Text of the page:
A BBC story and Royal Commission inquiry from Australia touched my heart this week. It’s worth sharing in another format to make people aware of the full scale of the horrendous problem. Also to raise awareness of how importance it is to listen to children who have the courage to come forward and talk about difficult or harrowing experiences.
The Commission shows the religious institutions involved in alleged child abuse and the percentage of church figures behind the abuse. It’s a sad reflection on the sexual health and spirituality of the nation’s Catholic priests. And it’s a global problem and not just confined to Australia.
|Percentage of church figures behind alleged abuse, 1950-2010|
|St John of God Brothers||40.4|
|Salesians of Don Bosco||21.9|
|De La Salle Brothers||13.8|
|Society of Jesus||4.8|
|Missionaries of the Sacred Heart||3.3|
|Sisters of St Joseph of the Sacred Heart||0.6|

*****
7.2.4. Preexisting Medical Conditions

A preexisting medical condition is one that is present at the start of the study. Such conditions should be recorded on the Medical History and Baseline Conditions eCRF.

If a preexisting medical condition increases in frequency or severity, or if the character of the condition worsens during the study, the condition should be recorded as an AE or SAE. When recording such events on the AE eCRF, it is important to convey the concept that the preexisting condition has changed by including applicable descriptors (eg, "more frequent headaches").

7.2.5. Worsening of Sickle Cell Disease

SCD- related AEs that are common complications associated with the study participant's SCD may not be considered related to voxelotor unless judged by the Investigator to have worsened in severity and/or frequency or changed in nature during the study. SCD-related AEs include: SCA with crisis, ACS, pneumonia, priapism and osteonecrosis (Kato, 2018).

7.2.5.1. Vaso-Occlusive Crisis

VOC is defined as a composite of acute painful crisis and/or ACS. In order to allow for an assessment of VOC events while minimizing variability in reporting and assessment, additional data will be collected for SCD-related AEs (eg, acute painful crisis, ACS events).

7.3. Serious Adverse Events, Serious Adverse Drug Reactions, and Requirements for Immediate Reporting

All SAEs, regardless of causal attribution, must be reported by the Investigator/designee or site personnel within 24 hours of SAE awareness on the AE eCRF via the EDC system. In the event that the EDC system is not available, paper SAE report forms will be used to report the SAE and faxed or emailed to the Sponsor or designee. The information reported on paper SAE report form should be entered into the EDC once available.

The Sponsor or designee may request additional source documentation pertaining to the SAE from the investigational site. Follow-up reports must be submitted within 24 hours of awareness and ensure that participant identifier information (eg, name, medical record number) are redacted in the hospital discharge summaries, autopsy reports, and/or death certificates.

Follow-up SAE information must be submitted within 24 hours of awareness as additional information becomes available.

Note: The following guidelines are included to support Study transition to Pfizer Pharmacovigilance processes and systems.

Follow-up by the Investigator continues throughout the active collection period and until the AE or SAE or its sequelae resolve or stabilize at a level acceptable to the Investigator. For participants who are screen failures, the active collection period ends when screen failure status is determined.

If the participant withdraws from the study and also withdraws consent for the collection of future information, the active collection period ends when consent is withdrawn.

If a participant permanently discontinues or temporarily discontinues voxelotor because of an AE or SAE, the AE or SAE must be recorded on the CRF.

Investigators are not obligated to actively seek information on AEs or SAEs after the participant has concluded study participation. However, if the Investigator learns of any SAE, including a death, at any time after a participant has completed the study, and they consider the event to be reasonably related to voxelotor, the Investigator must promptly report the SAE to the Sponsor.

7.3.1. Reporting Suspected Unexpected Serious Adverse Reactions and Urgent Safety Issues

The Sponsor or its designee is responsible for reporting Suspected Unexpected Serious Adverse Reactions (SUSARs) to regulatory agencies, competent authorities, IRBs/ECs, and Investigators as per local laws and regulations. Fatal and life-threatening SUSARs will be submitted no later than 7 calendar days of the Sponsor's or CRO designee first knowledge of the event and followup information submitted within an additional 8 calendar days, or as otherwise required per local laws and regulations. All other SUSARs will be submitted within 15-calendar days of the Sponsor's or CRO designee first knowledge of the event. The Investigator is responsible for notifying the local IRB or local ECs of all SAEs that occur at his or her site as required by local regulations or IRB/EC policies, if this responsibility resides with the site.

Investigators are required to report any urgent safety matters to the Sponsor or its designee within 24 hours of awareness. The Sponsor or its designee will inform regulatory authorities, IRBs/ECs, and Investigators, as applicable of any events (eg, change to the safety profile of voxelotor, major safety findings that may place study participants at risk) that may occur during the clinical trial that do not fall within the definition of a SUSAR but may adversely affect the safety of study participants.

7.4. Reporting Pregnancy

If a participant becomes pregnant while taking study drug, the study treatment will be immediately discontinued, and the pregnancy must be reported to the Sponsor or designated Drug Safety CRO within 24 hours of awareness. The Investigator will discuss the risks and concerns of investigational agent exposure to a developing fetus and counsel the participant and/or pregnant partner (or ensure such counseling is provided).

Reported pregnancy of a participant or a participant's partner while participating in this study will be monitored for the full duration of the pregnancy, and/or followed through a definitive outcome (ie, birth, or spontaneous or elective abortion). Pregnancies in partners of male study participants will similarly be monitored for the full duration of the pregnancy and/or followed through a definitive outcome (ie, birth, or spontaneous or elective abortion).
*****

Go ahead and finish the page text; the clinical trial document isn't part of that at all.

|Sisters of Mercy (Brisbane)||0.3|
|Source: Royal Commission into Institutional Responses to Child Sexual Abuse|
Although a lot of the stories, which took on average 33 years to surface, are depressingly similar one survivor story stuck out for me. A survivor told reporters that it was drummed into his head by the four men who abused him, over a long period of time that he was the one who had “done wrong.” I find that very disturbing and cruel, psychologically.
Bob Goff, is a New York Times Bestseller (Love Does) and a hero of mine. He speaks regularly in my Church. He is always encouraging and inspiring, and loved by many. He has a great sense of humor, witnessed by the fact that he has an office on Treasure Island in Disneyland. Recently he encouraged us to “hold people close, not accountable” and I felt that was a lovely sentiment but in the back of my mind, it also struck me as a bit naive. I’m looking forward to sharing with him how that principle just doesn’t fit here. The findings of this inquiry prove that oftentimes we need to hold people accountable and not close. There are 3 points I’d like us to ponder from this inquiry;
- There was a massive failure by the Church to protect children.
- The Catholic Church has a history of actively hiding perpetrators.
- The average age of the victims was 10.5 for girls and 11.5 for boys.
I hope the survivors continue to seek and receive the healing they need. I support survivors of Clergy childhood sexual abuse. This is just one simple way of honoring their lives and suffering so they are not forgotten.